SEAT BELTS STILL MISSING FROM SCHOOL BUSES
The Center for Auto Safety is the nation’s premier independent, member driven, non-profit consumer advocacy organization dedicated to improving vehicle safety, quality, and fuel economy on behalf of all drivers, passengers, and pedestrians.
The National Coalition for School Bus Safety
Contact: Arthur L. Yeager, DMD
SEAT BELTS STILL MISSING FROM SCHOOL BUSES
Edison, NJ, July 9.. Although by law children in all states are currently required to use seat belts or child safety seats when they ride in the family car, every school day 23 million youngsters travel back and forth to school without this basic crash protection because large, yellow school buses are not equipped with seat belts.
This just does not make sense, said Dr. Arthur Yeager, Vice-President and co founder of the National Coalition for School Bus Safety in a statement prepared for delivery at the National Highway Traffic Safety Administration’s (NHTSA) public meeting to discuss ordering installation of seat belts on newly manufactured school buses. (July 11, 8:30 AM to 4:30 PM at the L’Enfant Plaza Hotel)
Beginning with the first trip home from the hospital, kids learn and have become comfortable riding properly restrained, Yeager continued,that is until they start Kindergarten and for most kids take their very first ride unprotected on their school bus and in so doing effectively unlearn the critical, lifetime habit of seat belt use.
Child passengers need seat belts on school buses for the very same three reasons that their use is required in cars:
-To reduce fatalities and mitigate injuries in crashes,
-To reinforce the practice of restraint use, and
-To improve discipline on the bus.
- Dr. Yeager went on to accuse local and state officials, industry leaders and Federal officials of being responsible for a â€œwell orchestrated series of Myths and Distortions over the past 35 years in opposition to safety belts on their school buses. He gave the following examples:
Myth 1. School busing is the safest form of travel.
NHTSA alleges only 6 child fatalities in a year but does not count in those killed by the school bus, including children getting on and off the bus and occupants of other vehicles. According to the Fatal Accident Reporting System (FARS) the true number of school bus related fatalities annually is 141 representing an almost 25 fold increase and a far cry from the 6 NHTSA reports.
Myth 2. Compartmentalization
NHTSA asserts that school buses do not need seat belts because kids are snugly nested between high-back, fully padded seats that effectively contain them during crashes. But back in 1999 the highly respected National Transportation Safety Board (NTSB) determined that in side impact and roll over accidents compartmentalization is incomplete and gives no protection to passengers. NHTSA admits that 50% of bus passenger fatalities occur during these side impacts and rollovers.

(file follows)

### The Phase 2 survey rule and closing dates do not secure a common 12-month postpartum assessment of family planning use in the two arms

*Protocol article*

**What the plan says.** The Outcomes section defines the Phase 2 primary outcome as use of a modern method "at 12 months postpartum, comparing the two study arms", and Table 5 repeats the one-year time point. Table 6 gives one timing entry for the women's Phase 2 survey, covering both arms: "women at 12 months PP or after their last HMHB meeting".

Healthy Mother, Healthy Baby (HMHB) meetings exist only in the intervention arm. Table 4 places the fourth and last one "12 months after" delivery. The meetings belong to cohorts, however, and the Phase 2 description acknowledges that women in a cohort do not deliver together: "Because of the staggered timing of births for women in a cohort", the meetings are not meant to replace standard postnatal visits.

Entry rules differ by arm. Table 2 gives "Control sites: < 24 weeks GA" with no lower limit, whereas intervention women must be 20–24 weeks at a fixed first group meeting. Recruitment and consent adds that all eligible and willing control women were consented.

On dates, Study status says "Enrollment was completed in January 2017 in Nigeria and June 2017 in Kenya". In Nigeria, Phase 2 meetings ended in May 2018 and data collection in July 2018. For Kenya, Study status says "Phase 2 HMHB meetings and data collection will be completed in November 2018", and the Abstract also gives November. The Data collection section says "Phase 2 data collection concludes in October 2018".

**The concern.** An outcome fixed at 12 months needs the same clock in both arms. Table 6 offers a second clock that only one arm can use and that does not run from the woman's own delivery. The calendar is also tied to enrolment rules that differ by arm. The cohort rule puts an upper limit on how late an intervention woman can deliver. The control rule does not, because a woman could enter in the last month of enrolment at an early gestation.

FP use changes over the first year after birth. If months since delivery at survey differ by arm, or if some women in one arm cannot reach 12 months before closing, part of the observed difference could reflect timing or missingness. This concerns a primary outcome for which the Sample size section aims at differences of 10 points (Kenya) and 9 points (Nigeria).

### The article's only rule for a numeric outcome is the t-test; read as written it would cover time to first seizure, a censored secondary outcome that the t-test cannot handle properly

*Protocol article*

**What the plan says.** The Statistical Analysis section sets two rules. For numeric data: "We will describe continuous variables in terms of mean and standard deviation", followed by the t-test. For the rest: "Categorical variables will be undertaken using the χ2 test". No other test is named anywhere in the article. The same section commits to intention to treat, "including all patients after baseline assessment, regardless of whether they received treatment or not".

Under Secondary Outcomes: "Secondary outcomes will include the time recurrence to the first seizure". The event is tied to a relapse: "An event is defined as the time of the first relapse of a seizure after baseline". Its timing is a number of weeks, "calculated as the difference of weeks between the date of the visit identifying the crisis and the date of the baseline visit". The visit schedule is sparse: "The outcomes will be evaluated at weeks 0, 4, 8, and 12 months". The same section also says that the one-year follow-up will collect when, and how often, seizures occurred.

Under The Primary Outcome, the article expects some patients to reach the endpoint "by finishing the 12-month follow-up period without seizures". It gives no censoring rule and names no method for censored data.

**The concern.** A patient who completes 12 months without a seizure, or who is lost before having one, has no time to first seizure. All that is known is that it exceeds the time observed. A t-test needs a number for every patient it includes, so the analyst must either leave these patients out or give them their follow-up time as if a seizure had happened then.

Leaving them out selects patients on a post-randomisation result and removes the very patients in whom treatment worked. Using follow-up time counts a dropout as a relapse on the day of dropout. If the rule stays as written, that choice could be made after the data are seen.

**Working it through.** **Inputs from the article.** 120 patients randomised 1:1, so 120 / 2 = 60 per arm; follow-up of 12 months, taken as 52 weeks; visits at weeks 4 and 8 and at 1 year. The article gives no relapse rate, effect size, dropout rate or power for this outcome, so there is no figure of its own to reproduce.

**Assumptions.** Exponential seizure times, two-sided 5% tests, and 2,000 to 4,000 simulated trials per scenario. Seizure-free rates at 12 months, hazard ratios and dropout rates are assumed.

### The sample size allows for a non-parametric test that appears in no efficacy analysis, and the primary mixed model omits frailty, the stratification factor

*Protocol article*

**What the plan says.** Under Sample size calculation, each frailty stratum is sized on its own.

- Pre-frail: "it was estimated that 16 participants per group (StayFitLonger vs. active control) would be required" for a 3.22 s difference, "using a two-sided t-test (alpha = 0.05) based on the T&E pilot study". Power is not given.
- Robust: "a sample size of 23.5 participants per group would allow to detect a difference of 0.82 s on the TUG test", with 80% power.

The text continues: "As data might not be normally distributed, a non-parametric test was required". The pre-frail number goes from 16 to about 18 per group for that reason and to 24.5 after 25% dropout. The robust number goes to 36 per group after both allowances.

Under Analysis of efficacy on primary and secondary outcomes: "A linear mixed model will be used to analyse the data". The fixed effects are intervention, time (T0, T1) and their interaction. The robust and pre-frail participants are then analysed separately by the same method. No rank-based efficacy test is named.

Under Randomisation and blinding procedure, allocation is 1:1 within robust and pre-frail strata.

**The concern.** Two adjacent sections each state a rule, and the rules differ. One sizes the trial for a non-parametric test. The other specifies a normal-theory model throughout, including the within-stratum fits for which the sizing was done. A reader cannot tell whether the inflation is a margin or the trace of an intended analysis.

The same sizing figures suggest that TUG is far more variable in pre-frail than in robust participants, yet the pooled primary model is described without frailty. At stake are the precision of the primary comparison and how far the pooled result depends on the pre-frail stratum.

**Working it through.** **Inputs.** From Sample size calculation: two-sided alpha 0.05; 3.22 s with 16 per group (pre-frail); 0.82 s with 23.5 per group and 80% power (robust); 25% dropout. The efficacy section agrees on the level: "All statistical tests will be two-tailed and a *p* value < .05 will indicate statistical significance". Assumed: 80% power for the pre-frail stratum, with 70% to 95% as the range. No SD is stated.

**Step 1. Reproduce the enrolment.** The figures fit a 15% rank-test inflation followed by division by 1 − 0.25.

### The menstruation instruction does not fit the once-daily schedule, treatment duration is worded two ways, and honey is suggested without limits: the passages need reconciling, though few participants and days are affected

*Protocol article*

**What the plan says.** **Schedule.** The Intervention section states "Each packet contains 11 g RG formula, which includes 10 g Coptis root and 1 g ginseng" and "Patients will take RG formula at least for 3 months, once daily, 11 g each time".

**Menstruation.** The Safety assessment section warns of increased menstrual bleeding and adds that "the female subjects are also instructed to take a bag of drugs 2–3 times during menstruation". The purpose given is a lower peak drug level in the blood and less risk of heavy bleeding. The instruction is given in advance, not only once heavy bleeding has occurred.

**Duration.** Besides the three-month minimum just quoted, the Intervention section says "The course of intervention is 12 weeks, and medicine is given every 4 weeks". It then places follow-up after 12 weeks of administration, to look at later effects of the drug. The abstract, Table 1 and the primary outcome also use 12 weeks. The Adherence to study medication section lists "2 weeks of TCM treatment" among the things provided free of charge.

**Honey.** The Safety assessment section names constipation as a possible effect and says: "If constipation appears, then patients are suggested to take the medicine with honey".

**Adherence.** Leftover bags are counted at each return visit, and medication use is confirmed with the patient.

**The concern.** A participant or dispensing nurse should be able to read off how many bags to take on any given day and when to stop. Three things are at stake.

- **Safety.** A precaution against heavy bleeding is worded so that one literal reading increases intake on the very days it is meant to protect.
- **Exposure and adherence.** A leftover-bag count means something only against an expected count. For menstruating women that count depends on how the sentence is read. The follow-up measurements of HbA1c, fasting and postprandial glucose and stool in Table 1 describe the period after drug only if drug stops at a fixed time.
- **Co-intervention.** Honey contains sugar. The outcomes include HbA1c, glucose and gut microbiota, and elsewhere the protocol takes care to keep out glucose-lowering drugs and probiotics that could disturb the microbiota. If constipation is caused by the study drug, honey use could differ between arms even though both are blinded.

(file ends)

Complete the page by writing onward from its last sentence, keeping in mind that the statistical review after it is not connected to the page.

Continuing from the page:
Myth 3. Misconstrued testing.
In testing before and since initiation of school bus seating standards, NHTSA has steadfastly refused to test the efficacy of seat belts in side and rollover crashes. Tests comparing belted and belt-less instrumented dummies have always been of front end crashes where the seat system works comparatively well. NHTSA has not properly tested side impacts and rollovers where the current seating system fails.
Myth 4. Potential loss of seating.
NHTSA worries that with implementation of seat belts seating capacity would be lost.If three kids cannot fit on a seat with seat belts then they cannot fit on the same seat without belts.
Myth 5. Potential for belt misuse.
For decades NHTSA has advocated seat belt use in cars and light trucks and actively promoted their use without such dire warnings.
Dr. Yeager concluded his presentation declaring that children who ride school buses are endangered in school bus accidents because compartmentalization is incomplete and seat belts are needed to keep them in the compartment, that seat belt implementation has been stalled by those in charge and action is needed now.
Dr. Yeager has spearheaded the enactment of two first in the nation state laws, one to require use of seat belts on school buses and another to require use of bicycle helmets. In addition Yeager has been instrumental in passing legislation raising the drinking age to 21, requiring school buses to have high back padded seats, roof hatches and crossing gates, child restraint laws, moped helmet use and providing for ice cream truck stop signs.